Historically based, page-turning story of Mary Boleyn, sister of the infamous Anne, decapitated by Henry VIII: here, as much a tale of love and lust as it is a saga about an ambitious family who used their kin as negotiable assets. Rich with period detail, the story is told by Mary, the younger sister, who is married off at 13 to William Carey, a courtier at Henry's court. Mary serves Queen Katherine, mother of the future Queen Mary, and begins her tale when her sister Anne, stylish and beautiful, returns from France to join Mary at court. The sisters' ambitious parents and their uncle, the future Duke of Norfolk, are determined to acquire power and influence, as well as titles and estates, from the king, even if it means that Mary must become his mistress. Their son George is made to work on his sisters' behalf and to live a life not of his choosing (he's homosexual and loves a fellow courtier). Mary bears the king a son, but Anne soon after uses all her wiles to make Henry divorce the Queen and marry her. The Boleyns, more ruthlessly functional than dysfunctional, continue to plot and push to achieve their ends. Mary recounts the king's wish for a male heir; his break with the Pope; Anne's skillful if criminal plotting that leads to the divorce and her marriage to Henry; the birth of the future Queen Elizabeth; and Anne's desperate attempts to bear a son. Meanwhile, she herself, widowed after her first husband dies from the plague, finds love with Sir William Stafford—the only strand of the story with possibilities for future happiness. Absorbing tale of a Renaissance family determined to climb as high as they can, whatever the cost.
Kirkus Reviews



Discussion Questions
1. Why does Philippa Gregory choose Mary to narrate the story? Keeping in mind the relationship between the observer and those observed, is Mary a good, trustworthy, narrator? As Mary ages, how is her loss of innocence reflected in her telling of the story?

2. Look at the exchange between Mary and her mother at the end of the first chapter. How does the author foreshadow what is to come? How do the events of the first chapter frame the entire story?

3. Discuss the Boleyn family's scheming and jockeying for favor in the court. In light of these politics, discuss the significance of Mary's explanation that she had "a talent for loving [the king]" (page 119). Is this simply a girl's fantasy? Why does Mary call herself and George "a pair of pleasant snakes" (page 131)?

4. On page 29, Mary professes her love and admiration for Queen Katherine and feels she can't betray her. In what ways are her honorable ideals compromised as she embarks on her adulterous affair with the king? Recount the whirlwind of events preceding Anne's becoming queen. Reading page 352, do you agree that "from start to finish" Mary "had no choice" but to betray Queen Katherine by taking the queen's letter to her uncle?

5. Consider pages 38 and 82. How does the author create sexual tension? How do the narrator's thoughts and feelings communicate the attraction between her and the king? Why is this important to the story of The Other Boleyn Girl?

6. On page 85, Anne tells Mary, "I am happy for the family. I hardly ever think about you." Do you think she's telling the truth? Later, Anne says to her sister, "We'll always be nothing to our family" (page 310). Do you think she believes this, especiallygiven her overwhelming desire to advance her own status?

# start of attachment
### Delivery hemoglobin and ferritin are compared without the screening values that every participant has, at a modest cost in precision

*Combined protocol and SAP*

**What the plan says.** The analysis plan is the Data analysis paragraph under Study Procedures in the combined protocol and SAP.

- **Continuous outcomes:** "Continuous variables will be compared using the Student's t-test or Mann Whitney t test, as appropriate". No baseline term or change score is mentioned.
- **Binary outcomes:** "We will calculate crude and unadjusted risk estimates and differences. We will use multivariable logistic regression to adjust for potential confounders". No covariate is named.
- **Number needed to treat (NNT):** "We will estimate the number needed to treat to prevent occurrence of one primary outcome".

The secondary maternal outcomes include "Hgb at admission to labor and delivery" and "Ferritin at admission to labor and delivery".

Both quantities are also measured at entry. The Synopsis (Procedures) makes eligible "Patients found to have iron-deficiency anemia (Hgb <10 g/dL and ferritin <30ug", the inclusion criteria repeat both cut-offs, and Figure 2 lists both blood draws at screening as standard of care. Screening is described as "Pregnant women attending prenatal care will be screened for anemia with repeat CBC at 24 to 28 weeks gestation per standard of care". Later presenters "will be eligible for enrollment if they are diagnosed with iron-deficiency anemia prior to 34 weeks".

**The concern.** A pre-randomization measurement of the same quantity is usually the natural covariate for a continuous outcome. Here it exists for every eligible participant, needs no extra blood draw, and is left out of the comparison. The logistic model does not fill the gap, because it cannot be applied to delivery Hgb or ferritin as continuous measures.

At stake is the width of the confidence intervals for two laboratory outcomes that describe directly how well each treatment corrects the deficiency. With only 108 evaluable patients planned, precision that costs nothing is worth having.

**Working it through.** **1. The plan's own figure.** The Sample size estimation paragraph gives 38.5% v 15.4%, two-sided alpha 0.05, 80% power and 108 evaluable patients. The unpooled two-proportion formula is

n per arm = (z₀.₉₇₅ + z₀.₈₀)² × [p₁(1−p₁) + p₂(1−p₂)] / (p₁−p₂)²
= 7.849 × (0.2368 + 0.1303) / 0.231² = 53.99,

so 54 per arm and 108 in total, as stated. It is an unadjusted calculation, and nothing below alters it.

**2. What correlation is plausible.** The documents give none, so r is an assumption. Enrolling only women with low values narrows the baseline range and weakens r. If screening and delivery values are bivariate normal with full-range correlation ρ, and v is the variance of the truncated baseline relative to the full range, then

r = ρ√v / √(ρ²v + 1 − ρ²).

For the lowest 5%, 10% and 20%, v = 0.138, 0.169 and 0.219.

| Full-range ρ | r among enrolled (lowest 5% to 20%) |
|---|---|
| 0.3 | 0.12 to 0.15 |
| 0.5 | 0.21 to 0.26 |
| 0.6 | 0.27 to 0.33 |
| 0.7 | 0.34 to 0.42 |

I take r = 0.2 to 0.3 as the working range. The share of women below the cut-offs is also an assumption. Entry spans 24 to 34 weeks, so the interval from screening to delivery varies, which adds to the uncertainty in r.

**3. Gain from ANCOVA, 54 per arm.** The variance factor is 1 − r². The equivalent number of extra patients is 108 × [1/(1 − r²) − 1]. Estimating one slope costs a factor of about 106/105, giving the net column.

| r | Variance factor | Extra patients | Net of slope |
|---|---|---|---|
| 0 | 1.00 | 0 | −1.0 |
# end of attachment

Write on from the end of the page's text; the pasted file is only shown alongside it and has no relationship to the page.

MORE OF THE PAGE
7. Why does Mary say, "I felt like a parcel..." (page 60)? What happens later to make Mary think she's no longer a "pawn" of the family, but "at the very least, a castle, a player in the game" (page 173)?

8. Look at the exchange between Mary and Anne about the king on page 72. Do you agree with Anne when she tells Mary that "you can't desire [the king] like an ordinary man and forget the crown on his head." What does this statement reveal about Anne's nature? And what does it reveal about Mary's?

9. In general, what are your impressions of the sisters? Keep in mind Anne and Mary's discussion on page 104: "So who would come after me?...I could make my own way." Also look at page 123, when Anne says, "Hear this, Mary...I will kill you." Why are these statements significant, particularly given their timing?

10. Share some of the characteristics that you like about historical fiction. For you, what aspect of The Other Boleyn Girl stands out the most? How does the book change your impressions of life in King Henry VIII's court? Looking at the letter on page 275, discuss the level of corruption in the court. Does it surprise you? Were you aware of Anne's dogged and exhausting pursuit of the king? Did the way Anne became queen shock you?

11. How do you feel about the idea that a woman had to be married before she could bed the king? What do you think about the king changing the laws to suit his needs? When Anne states that "Nothing will ever be the same for any woman in this country again," examine why she could believe she would be exempt from the same treatment. In other words, why didn't she realize that "when she overthrew a queen that thereafter all queens would be unsteady" (page 519)? Do you think the family realized this but persevered anyway?

12. Discuss Mary's evolution of thinking from when she realizes that after Queen Katherine's departure, "from this time onward no wife...would be safe" with her later thought (on page 468) that "the triumph of Anne, the mistress who had become a wife, was an inspiration to every loose girl in the country." What does this say about Mary's state of mind? Is she being a reliable narrator here?

13. On page 303, George exclaims to Mary, "You cannot really want to be a nobody." Why is this such a revolutionary idea in Henry's court, and for the Boleyns in particular? What should the response have been to Mary's question to Anne (page 330) about the rewards of Anne's impending marriage to the king: "What is there for me?"

14. In King Henry's court, homosexuality was a crime. Why do you think George essentially flaunted his preference? What do you make of the intimate kiss between George and Anne that Mary witnessed? What is the impetus behind George and Anne's relationship? Discuss whether or not you believe that George slept with Anne so that she might have a son, and why.

15. Why do you think George declares that Anne is "the only Boleyn anyone will ever know or remember" (page 410)? Was that true for you before you read The Other Boleyn Girl? What about now?

16. After Anne is arrested, Mary pleads for her by saying, "We did nothing more than that was ordered. We only ever did as we were commanded. Is she to die for being an obedient daughter?" (page 650). What is your reaction to these arguments? Did Henry have no choice but to sentence her to death?
(Questions issued by the publisher.)